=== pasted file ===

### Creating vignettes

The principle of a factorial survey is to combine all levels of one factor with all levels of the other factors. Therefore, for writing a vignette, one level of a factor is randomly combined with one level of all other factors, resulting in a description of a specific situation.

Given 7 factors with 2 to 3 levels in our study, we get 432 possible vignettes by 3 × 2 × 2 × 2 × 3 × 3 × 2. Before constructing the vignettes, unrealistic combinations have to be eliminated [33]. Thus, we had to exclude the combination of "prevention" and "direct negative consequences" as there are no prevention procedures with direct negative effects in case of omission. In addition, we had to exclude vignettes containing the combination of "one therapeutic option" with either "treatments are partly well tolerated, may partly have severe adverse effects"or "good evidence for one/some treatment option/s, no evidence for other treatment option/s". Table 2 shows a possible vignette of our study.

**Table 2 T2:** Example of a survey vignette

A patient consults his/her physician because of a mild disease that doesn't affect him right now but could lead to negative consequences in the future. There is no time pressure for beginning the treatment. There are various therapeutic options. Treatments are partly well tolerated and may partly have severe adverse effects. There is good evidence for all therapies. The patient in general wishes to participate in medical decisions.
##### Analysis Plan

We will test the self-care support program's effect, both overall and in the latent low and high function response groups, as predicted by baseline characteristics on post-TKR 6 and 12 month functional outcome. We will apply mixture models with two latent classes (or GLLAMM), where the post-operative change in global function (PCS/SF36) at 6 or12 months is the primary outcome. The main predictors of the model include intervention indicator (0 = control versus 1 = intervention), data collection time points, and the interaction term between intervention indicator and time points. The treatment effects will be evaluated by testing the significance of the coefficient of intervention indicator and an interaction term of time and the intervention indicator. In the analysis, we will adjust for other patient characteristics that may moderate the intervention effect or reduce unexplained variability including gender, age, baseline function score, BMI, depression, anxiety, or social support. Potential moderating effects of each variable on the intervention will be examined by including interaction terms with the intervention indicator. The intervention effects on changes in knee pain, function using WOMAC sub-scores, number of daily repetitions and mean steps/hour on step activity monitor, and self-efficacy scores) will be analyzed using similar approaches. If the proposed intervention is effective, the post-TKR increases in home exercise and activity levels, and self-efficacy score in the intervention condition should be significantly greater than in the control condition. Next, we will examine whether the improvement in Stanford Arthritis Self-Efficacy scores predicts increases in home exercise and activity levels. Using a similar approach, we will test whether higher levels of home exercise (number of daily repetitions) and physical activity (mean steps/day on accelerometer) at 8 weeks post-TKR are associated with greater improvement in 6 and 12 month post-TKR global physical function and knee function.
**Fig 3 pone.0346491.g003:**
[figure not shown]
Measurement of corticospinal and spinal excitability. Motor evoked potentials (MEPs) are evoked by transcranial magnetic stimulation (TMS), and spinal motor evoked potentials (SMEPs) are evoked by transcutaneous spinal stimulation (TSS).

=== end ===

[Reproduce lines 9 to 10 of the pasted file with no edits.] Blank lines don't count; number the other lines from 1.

[figure not shown]
Measurement of corticospinal and spinal excitability. Motor evoked potentials (MEPs) are evoked by transcranial magnetic stimulation (TMS), and spinal motor evoked potentials (SMEPs) are evoked by transcutaneous spinal stimulation (TSS).